The applicability of an analysis technique is due to more than its accuracy, but also how easily it can be interpreted and implemented. Benefits of the CBA and conditional inference tree techniques are both their nonlinear nature and visual output. These have the potential to demonstrate the interaction of multiple constraints. For example, a snap shot at goal is more likely based on a location close to the boundary line, whereas a shot from 50 m from goal whilst under chasing pressure would be a drop punt kick on the run. This may inform the design of goal kicking drills that better replicate competition, as they can consider both the frequency and prevalence of constraints. Dadzie and Rowe [38] suggest that visualisations may enhance the understanding of data, leading to the ability to enable instinctive and effective knowledge discovery. This is partly due to the decreased cognitive work required to interpret visualisations, as visuals take advantage of innate human perception [13, 38, 39]. In this, whilst the accuracy of each technique in determining the outcome of a shot on goal was similar, the CBA and conditional inference tree techniques may have an advantage over the logistic regression in regards to applicability, clear visuals may aid in-game and post-game assessment of shot selection and execution, although this was not formally investigated in this study.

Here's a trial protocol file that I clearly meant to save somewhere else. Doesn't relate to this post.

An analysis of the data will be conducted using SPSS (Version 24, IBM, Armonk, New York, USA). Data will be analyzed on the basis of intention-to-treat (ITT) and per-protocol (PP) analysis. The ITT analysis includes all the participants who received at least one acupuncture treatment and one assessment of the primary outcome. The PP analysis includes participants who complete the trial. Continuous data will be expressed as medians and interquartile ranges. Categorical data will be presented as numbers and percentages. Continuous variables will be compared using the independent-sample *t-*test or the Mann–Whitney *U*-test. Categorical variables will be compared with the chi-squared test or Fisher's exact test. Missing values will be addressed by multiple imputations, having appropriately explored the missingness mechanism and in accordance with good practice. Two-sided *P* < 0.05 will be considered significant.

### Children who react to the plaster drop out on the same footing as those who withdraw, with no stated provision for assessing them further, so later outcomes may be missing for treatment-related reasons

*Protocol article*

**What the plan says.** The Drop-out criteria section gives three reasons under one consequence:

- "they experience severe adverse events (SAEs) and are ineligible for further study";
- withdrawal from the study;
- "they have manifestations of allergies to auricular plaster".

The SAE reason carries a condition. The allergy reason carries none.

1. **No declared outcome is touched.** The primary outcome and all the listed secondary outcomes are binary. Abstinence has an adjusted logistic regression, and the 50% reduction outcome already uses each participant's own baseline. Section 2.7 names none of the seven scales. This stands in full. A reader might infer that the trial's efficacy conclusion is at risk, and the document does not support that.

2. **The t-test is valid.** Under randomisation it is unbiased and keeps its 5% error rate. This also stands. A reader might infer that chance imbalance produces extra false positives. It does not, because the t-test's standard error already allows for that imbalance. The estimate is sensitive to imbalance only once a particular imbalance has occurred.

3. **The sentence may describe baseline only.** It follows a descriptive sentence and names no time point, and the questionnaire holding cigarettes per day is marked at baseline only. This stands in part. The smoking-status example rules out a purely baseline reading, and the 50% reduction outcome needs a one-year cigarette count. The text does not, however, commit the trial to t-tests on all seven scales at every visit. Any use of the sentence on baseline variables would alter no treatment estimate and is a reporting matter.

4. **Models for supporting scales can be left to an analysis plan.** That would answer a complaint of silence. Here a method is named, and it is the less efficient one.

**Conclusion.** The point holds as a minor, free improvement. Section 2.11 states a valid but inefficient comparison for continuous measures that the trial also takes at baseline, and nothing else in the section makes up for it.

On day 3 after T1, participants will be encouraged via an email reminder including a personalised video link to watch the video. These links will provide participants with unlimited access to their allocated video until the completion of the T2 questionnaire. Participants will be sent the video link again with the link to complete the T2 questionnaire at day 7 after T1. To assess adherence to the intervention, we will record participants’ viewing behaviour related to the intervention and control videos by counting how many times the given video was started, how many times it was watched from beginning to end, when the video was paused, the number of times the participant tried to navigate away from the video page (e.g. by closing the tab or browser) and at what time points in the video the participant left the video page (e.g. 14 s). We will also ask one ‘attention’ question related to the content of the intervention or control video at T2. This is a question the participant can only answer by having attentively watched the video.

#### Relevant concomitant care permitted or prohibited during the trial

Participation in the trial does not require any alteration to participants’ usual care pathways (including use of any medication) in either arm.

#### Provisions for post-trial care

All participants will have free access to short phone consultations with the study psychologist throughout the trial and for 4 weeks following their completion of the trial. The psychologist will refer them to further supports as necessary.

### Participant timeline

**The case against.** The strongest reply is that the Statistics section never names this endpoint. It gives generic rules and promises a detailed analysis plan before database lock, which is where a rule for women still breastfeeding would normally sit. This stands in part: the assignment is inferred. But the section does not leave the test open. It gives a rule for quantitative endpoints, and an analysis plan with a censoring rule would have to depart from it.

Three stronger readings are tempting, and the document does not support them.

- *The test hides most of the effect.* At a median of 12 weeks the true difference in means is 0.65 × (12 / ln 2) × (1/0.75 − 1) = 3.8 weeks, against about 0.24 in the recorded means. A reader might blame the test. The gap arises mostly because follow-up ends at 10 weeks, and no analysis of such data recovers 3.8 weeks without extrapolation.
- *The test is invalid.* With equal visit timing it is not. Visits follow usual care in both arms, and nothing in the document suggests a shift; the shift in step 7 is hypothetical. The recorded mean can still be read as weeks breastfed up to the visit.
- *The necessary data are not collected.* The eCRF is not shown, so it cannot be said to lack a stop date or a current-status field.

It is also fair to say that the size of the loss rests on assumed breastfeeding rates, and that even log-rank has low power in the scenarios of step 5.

Utilising multiple analysis techniques allows for the demonstration of variation and importance in model outputs and visuals. This is critical as findings may not be always be interpreted accurately and used effectively to inform decision-making [40, 41]. Further, when providing results to coaches, their willingness to accept and apply findings is critical [42]. Thus, a less accurate model, such as CBA which had the lowest F1 value, may be utilised over a slightly more accurate technique, due to the reduced complexity and higher interpretability of the model output. If results are too complex to interpret, then the likelihood of the findings being implemented is minimal. Thus, multiple analysis techniques can provide benefit in offering varied options to display results which can be aligned to the individual users. For instance, for some coaches, an understanding of how each individual constraint influences a shot on goal may help narrow down focus areas within training drills or guide language cues. Yet, other visualisations such as the heat map style of the CBA may enable a different perspective of potential kick success. They may help a coach understand how a team or individual is performing under certain circumstances in time-restricted environments. For example, in competition, being able to quickly understand how a shot success is being influenced by multiple constraints may help with decision-making in regards to personnel changes, tactics or messaging to players. Furthermore, if coaches are able to see differences in outcomes for kicks under the same constraints in training and competition settings, it may help to better inform drill design [43, 44]. The conditional inference tree visualisation provides a clearer grouping of similar opportunities and may aid coaches in educating athletes around their decision-making and what shot opportunities have an increased likelihood of success. For instance, a player may be passing the ball off to someone they think is in a better location to shoot from; however, they may be equally likely to be successful, therefore, they should take the shot themselves and not increase the chance of a turnover by making an additional pass. Ultimately, a coach may have a preference on how data are presented and being able to visualise multiple techniques allows for the customised presentation of results to suit coaches needs at a given time. Using the examples above, a coach may prefer a heatmap during a game or in post-game reporting to quickly demonstrate how the team performed under given match, whereas they may prefer to use a tree-like visual to further understand areas of equal opportunity to help develop an attacking game plan and team structures during planning sessions. It has also been suggested that appropriate staff should be embedded within professional clubs to aid in the statistical interpretation and applicability in industry settings, however, producing analysis in practitioner friendly formats is also of use [45].